Facebook status: “33 thousand feet above the Atlantic”
By Dennis Ringersma on 28 October 2011
The three-month field research in Southern Africa that my girlfriend and I executed has sadly passed. After a gruelling five-hour traffic jam (during which a three lane highway was temporarily transformed into six lanes) had caused us to miss our plane, we managed to catch our connecting flight to Europe in the nick of time.
The plane that took us from Johannesburg to Frankfurt is the largest passenger jet in the world: the Airbus380. It entered commercial service in 2007 and it is essentially a very large bus with wings. When it takes off, when it’s in flight, when landing, it just doesn’t feel like an airplane. And it’s stuffed with electronics. Every passenger –and that can be up 853 people- has his own touch screen on which movies, series, music and games can be played. It is basically a media centre, like Apple TV or the boxes that Western Digital produces. I estimate every passenger can make his or her pick out of 20 gigs of material. On top of that, passengers can challenge each other for multiplayer games that look a bit dated.
More than 800 people are using media centres at the same time on one plane.
Maybe the above doesn’t sound so special. To a certain degree you are right, because nowadays anyone with half a brain and a few bucks can buy a media centre or play multiplayer games that have been designed a whole lot better. But remember that the plane was fitted in 2007. In January of that same year Apple’s TV boasting a 40 GB hard drive was first released. And you’re not at home, you’re on a plane. More than 800 people are using media centres at the same time on one plane. That means 800 individual centres with as many cooling vans or some serious central computing power with befitting cooling. Of course, those are not the only on board gadgets that need power. Ovens, microwaves, lights, blowers, the list goes on. Oh. And let’s not forget the engines. Everything on board needs wires, power and cooling. I would like to compare the A380 with the IT architecture of a medium sized office or school. Just think of all the things that go wrong at your office or your school. All the times tech support needs to come over and help you out. And yet, those problems aren’t on board.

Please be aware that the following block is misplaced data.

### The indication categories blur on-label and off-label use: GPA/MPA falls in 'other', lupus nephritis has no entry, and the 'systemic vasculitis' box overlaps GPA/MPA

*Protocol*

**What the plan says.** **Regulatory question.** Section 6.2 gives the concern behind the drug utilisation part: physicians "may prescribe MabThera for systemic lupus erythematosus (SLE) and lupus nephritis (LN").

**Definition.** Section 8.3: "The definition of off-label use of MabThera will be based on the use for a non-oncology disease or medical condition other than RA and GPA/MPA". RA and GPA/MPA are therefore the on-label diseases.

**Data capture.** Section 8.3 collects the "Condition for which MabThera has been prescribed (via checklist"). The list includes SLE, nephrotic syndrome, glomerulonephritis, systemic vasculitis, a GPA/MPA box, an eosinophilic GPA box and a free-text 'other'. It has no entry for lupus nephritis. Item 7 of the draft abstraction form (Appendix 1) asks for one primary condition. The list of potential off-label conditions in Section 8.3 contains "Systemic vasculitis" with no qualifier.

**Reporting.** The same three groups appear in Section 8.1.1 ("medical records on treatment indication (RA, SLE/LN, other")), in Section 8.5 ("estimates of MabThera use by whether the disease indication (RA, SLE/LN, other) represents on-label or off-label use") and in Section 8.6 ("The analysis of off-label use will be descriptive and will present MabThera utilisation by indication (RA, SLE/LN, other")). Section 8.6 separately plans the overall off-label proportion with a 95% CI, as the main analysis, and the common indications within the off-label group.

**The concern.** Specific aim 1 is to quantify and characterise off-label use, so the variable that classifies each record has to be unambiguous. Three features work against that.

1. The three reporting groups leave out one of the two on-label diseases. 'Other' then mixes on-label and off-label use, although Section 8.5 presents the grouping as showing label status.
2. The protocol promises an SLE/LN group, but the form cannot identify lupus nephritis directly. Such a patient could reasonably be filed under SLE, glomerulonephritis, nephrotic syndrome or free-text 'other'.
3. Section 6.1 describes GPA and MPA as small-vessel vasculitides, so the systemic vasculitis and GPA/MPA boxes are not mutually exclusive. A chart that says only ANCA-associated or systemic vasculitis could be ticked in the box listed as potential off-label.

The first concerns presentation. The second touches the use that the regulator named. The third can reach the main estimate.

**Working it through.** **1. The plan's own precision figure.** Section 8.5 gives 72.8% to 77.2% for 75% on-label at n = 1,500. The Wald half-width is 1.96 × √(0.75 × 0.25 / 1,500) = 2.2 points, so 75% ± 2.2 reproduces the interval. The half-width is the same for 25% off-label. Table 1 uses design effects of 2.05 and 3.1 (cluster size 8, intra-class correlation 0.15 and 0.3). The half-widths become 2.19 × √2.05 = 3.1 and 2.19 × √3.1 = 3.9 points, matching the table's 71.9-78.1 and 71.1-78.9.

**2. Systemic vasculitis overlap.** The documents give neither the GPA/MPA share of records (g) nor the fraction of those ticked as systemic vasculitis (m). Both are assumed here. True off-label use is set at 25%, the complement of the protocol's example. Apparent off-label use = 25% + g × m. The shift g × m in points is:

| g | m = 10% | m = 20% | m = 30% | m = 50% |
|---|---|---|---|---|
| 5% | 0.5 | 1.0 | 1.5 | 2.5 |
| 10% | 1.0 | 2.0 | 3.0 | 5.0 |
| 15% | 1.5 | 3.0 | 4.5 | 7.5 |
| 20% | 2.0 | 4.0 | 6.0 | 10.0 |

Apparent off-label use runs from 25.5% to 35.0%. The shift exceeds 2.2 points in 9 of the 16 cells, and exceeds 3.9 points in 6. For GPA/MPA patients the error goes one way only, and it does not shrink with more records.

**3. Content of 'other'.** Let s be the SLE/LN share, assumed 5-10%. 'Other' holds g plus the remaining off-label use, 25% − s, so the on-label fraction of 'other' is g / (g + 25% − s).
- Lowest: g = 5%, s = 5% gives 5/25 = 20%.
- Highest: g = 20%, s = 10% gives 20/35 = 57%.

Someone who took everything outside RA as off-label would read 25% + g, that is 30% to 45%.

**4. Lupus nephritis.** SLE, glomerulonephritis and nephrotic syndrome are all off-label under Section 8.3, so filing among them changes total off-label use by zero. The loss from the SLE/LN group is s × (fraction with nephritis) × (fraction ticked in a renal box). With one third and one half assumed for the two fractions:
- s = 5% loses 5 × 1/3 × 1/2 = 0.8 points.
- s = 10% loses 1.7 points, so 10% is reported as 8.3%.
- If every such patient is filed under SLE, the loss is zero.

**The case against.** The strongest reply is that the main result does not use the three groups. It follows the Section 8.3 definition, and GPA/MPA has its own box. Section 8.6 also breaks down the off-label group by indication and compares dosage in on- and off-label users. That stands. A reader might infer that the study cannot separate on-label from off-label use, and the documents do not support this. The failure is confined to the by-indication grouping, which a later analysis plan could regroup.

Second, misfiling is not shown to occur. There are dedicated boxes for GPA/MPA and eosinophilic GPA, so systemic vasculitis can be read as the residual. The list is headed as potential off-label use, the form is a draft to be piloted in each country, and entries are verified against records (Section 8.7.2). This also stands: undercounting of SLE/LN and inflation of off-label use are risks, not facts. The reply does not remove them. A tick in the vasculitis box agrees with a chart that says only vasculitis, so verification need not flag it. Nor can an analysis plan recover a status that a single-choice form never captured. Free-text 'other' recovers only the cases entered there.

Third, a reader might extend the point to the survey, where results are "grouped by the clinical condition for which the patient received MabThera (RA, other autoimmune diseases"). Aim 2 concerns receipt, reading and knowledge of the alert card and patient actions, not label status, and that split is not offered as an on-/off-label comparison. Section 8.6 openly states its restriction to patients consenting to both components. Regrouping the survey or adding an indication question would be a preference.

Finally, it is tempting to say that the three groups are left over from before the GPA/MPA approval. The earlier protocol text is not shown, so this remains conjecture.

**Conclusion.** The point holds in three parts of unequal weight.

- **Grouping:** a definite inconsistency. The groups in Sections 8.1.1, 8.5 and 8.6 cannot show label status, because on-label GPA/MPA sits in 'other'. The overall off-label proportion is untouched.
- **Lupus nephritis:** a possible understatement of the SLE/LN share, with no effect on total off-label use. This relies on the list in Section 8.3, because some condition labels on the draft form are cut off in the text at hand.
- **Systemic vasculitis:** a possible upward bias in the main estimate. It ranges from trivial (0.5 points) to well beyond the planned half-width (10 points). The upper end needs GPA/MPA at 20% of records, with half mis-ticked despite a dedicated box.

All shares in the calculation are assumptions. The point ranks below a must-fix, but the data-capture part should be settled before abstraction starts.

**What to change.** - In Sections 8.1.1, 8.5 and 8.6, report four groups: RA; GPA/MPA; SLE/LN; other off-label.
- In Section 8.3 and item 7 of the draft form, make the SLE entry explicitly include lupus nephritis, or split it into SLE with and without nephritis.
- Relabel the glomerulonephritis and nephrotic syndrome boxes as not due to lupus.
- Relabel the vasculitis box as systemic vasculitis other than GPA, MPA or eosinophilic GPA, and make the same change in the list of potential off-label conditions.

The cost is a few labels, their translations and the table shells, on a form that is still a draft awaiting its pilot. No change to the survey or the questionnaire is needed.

WarCraft of the Skies
I have reason to believe there are going to be problems on board. Within 2 years on board tech support will have become a reality. It will have become a necessity. Stewardesses need some serious training or they will just have to build a tech office on the plane. The reason for my decisiveness is the fact that passengers on Lufthansa A380’s flying between Europe and North America can already use their mobile devices online during flight. A satellite or system of satellites provides Internet access for info savvy travellers. Whilst this is still not a commodity, it will be within a few years with the current pace of development. Passengers will want to update their status on a plane, work on online (shared) documents or play multiplayer games with their mates who are stuck at home. And, with that customer demand the expectations passengers have of their carrier and their flight attendants will grow. It will require more than getting them to say: “Have you tried turning it on and off again?”.